Oh, that was quick

November 21st, 2009 by Ben Goldacre in bad science, big pharma, regulating research | 62 Comments »

Ben Goldacre, Saturday 21 November 2009, The Guardian

Once your medicines regulator decides it should change the side effects warnings on the patient information of a drug taken by millions of people, how long do you think it would take for that change to be implemented?

In February 2008 the Medicines and Healthcare products Regulatory Agency published Drug Safety Update, Volume 1, Issue 7. This is a boring government document which you have not read. After a review of clinical trial data, spontaneous reports of suspected adverse drug reactions, and published literature, they concluded: “product information for statins is being updated to reflect a number of different side-effects as class effects of all statins.”

Everyone likes to be informed, and many people make an informed decision to stop taking statins, because of well-documented side effects such as muscle problems. What were the MHRA going to put on the new labels? “Patients should be made aware that treatment with any statin may sometimes be associated with depression, sleep disturbances, memory loss, and sexual dysfunction.” They also planned a new warning to explain that – very rarely – statin therapy might be associated with interstitial lung disease.

Now before we go any further, we should be clear on one thing. There are lots of people out there who want to tell you that statins do more harm than good, and many of these people have vitamin pills and magic diet books to sell. Back in the real world, the evidence shows that statins are effective: they reduce your risk of having a heart attack, and your risk of death over a given time period, but they reduce these risks as a proportion of your pre-existing risk, so if you are at high risk of having a heart attack to start with, a statin is more worthwhile than if you’re only moderate risk. Although of course you still have to decide if you’re the kind of person who feels enthusiastic about taking a preventive drug every day for years on end.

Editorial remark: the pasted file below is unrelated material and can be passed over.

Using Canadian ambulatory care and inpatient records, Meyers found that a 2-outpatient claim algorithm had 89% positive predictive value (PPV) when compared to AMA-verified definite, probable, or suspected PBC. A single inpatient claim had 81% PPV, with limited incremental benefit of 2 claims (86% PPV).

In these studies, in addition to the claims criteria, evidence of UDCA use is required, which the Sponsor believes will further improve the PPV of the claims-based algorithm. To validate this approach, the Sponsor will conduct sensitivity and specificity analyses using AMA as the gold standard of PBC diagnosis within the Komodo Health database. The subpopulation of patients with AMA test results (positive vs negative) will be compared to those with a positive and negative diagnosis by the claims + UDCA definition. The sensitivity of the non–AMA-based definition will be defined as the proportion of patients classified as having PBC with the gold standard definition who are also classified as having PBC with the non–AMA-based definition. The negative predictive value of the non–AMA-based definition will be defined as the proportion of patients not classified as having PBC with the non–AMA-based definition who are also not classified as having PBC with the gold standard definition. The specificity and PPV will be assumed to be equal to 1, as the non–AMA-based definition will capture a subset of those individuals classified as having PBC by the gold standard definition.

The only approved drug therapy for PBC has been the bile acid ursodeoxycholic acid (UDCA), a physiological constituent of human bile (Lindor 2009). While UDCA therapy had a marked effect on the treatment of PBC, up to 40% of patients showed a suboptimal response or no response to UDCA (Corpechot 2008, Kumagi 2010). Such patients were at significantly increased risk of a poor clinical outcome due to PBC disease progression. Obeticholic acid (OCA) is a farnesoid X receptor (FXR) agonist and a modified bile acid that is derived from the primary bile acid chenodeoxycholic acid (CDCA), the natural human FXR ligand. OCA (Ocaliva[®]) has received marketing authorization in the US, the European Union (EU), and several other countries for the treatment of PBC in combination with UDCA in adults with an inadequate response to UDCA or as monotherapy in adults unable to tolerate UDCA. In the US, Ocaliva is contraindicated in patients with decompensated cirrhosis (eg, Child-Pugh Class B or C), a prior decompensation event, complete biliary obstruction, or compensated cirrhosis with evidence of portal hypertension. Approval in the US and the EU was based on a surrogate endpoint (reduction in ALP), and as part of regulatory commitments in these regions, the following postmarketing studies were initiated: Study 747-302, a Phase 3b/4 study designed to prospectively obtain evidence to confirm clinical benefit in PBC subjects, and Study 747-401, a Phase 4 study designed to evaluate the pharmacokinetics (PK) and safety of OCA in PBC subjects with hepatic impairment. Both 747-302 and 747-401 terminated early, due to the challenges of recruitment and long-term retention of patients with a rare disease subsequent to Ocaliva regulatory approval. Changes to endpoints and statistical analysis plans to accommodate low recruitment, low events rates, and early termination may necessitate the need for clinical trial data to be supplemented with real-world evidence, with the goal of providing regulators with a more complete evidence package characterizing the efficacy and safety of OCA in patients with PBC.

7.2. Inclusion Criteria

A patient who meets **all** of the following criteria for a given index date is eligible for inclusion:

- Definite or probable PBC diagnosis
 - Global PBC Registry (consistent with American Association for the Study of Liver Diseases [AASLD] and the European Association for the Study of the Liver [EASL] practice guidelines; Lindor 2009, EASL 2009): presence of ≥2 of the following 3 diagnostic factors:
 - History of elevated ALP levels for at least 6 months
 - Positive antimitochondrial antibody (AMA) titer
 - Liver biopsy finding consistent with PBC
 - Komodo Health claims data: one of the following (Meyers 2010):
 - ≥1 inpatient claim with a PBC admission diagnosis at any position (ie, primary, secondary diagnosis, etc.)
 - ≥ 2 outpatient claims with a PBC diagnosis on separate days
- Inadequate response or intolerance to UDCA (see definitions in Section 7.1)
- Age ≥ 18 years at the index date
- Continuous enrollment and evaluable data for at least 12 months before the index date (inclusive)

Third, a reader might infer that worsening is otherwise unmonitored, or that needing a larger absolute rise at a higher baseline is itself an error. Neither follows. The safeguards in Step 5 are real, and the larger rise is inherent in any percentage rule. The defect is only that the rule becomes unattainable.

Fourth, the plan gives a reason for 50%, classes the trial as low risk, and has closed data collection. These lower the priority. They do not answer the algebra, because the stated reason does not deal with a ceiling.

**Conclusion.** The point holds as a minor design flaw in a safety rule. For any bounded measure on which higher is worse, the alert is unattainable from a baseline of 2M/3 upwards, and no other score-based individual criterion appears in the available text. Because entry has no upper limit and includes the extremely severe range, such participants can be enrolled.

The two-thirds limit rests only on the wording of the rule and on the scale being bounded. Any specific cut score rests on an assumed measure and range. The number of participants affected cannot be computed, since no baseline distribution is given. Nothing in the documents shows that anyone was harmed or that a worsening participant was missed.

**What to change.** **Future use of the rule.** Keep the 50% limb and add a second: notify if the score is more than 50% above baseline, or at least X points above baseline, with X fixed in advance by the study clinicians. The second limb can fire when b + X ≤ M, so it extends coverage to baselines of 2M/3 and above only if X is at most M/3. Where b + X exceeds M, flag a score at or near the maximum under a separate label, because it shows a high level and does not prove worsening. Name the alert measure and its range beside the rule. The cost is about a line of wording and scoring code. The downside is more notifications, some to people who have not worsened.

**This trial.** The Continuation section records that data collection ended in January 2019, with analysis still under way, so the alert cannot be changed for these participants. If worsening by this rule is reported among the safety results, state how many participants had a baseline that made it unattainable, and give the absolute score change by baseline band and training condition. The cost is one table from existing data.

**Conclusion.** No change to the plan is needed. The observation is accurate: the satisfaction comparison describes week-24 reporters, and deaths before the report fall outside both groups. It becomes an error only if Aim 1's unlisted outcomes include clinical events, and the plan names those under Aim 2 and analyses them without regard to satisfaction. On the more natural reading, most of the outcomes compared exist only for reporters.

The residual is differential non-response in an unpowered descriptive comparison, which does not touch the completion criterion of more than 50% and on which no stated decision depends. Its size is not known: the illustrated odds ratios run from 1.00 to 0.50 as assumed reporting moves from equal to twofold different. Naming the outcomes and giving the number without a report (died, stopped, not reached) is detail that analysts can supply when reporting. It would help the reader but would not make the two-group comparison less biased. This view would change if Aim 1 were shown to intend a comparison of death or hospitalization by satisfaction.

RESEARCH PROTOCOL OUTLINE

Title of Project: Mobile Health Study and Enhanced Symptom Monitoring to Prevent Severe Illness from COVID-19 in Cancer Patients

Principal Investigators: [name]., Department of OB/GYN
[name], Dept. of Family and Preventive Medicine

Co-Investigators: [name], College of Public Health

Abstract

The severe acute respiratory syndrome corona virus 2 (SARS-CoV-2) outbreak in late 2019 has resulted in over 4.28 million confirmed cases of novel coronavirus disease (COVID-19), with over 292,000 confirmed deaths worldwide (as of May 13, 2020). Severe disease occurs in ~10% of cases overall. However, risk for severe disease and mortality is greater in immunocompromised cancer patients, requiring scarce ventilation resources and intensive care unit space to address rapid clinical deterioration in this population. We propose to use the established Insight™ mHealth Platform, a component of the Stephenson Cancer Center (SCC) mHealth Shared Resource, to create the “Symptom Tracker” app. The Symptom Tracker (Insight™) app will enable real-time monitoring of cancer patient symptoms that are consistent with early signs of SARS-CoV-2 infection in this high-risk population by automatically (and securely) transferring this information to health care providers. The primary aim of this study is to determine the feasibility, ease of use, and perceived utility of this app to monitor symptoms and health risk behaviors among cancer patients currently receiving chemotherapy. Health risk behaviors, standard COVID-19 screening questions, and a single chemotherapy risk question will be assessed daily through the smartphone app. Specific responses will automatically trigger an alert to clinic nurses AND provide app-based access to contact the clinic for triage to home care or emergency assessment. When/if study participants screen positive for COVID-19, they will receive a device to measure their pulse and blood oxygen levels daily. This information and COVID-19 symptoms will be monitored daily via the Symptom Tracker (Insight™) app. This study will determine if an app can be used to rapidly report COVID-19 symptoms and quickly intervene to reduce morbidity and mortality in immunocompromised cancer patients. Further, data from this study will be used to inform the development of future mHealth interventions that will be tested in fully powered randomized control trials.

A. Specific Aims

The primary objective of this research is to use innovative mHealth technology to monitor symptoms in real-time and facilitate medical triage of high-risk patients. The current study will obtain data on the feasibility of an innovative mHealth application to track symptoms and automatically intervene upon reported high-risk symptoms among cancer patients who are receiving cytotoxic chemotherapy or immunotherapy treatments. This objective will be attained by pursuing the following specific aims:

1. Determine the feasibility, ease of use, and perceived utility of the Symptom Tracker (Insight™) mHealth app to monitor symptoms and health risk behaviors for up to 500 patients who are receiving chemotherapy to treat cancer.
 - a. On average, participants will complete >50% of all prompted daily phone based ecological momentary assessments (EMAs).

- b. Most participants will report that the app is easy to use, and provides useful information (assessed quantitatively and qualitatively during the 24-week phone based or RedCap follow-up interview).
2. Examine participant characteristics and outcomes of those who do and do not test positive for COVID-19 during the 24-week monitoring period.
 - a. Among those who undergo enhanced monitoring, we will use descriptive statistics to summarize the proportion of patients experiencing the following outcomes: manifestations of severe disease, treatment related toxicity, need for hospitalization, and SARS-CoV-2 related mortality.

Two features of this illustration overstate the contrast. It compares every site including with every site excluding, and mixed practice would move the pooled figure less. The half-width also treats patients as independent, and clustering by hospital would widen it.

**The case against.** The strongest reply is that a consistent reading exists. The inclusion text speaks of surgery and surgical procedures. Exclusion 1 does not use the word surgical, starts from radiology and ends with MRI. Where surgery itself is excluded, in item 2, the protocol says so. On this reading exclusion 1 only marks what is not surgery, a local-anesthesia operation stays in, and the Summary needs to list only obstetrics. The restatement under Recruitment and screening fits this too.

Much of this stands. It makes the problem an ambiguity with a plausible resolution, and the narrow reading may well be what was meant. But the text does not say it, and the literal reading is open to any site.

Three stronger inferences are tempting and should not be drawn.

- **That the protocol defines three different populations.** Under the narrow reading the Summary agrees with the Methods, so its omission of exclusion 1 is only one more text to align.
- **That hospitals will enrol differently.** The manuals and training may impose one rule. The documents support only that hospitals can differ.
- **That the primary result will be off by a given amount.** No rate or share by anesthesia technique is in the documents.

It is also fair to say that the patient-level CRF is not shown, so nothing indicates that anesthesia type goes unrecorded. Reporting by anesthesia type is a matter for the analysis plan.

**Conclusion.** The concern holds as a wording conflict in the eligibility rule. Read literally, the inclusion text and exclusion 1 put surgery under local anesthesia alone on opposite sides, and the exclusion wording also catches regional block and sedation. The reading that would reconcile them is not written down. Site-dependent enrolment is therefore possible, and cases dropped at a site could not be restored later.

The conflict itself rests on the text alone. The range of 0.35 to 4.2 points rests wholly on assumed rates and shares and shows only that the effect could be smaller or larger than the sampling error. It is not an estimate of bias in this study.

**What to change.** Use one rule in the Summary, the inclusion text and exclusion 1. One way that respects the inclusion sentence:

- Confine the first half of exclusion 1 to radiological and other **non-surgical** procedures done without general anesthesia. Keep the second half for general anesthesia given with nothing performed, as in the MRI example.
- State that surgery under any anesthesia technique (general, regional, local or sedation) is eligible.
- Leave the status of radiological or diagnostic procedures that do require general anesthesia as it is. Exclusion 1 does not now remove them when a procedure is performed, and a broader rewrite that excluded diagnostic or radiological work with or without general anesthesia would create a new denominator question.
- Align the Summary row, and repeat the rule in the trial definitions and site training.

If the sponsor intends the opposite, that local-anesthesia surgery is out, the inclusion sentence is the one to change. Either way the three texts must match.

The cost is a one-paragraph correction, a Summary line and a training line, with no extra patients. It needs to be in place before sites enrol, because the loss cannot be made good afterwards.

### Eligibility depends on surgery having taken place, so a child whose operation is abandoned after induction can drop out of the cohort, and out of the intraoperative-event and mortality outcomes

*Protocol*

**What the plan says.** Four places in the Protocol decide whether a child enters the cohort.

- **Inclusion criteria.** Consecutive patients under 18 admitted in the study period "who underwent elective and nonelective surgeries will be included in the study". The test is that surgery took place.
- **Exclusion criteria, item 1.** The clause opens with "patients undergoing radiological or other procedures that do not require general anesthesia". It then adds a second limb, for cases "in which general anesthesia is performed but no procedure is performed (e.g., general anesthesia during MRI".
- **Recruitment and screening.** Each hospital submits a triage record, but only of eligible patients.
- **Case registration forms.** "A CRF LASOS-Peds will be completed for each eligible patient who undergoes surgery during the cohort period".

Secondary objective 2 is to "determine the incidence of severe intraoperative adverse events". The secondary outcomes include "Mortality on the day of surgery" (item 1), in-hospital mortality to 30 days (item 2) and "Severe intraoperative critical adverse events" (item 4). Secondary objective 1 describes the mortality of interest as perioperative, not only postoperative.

And we should also remember that some of these new side effects, like many of the zillions of side effects listed on patient leaflets – often in an unhelpful and unranked barrage of information – are only weakly associated with the drug. These are warning notices, and some of them are based on circumstantial evidence, speculation, and preliminary data.

But this side effects information is made available for all drugs, because it’s strong enough to be worth sharing, because it might be useful to somebody somewhere, because it might make doctors more inclined to take a specific side effect more seriously from patients, because they might act as a focus for more detailed quantitative work, and so on.

This is not the new thalidomide, and it is not a story about how statins are a hidden killer: this is, rather, a story about how risk information is disseminated to patients and doctors, and how it can be disappeared.

Because the decision to add these new side effects to the label was made in February 2008, and they still haven’t appeared. When will they make it onto the label? Soon. Hopefully. It has taken until November 2009, and the implementation has just been announced, a full 21 months later.

Why did it take so long? The mighty Drugs and Therapeutics Bulletin was sent free to all doctors in the UK until a few years ago, when the government decided to cancel a collective subscription that kept everyone up to date. DTB have discovered, from the MHRA – the regulator of the pharmaceutical industry, which is funded by the pharmaceutical industry – that implementing these changes in the statins’ drug leaflets was delayed for one reason: “one of the innovator MA [marketing authorisation] Holders was not in agreement with this wording.”

So a drug company has been able to delay the inclusion of safety warnings on a drug prescribed to 4 million people, for 21 months, because they didn’t agree with the wording. There is no conceivable world in which this is a good thing.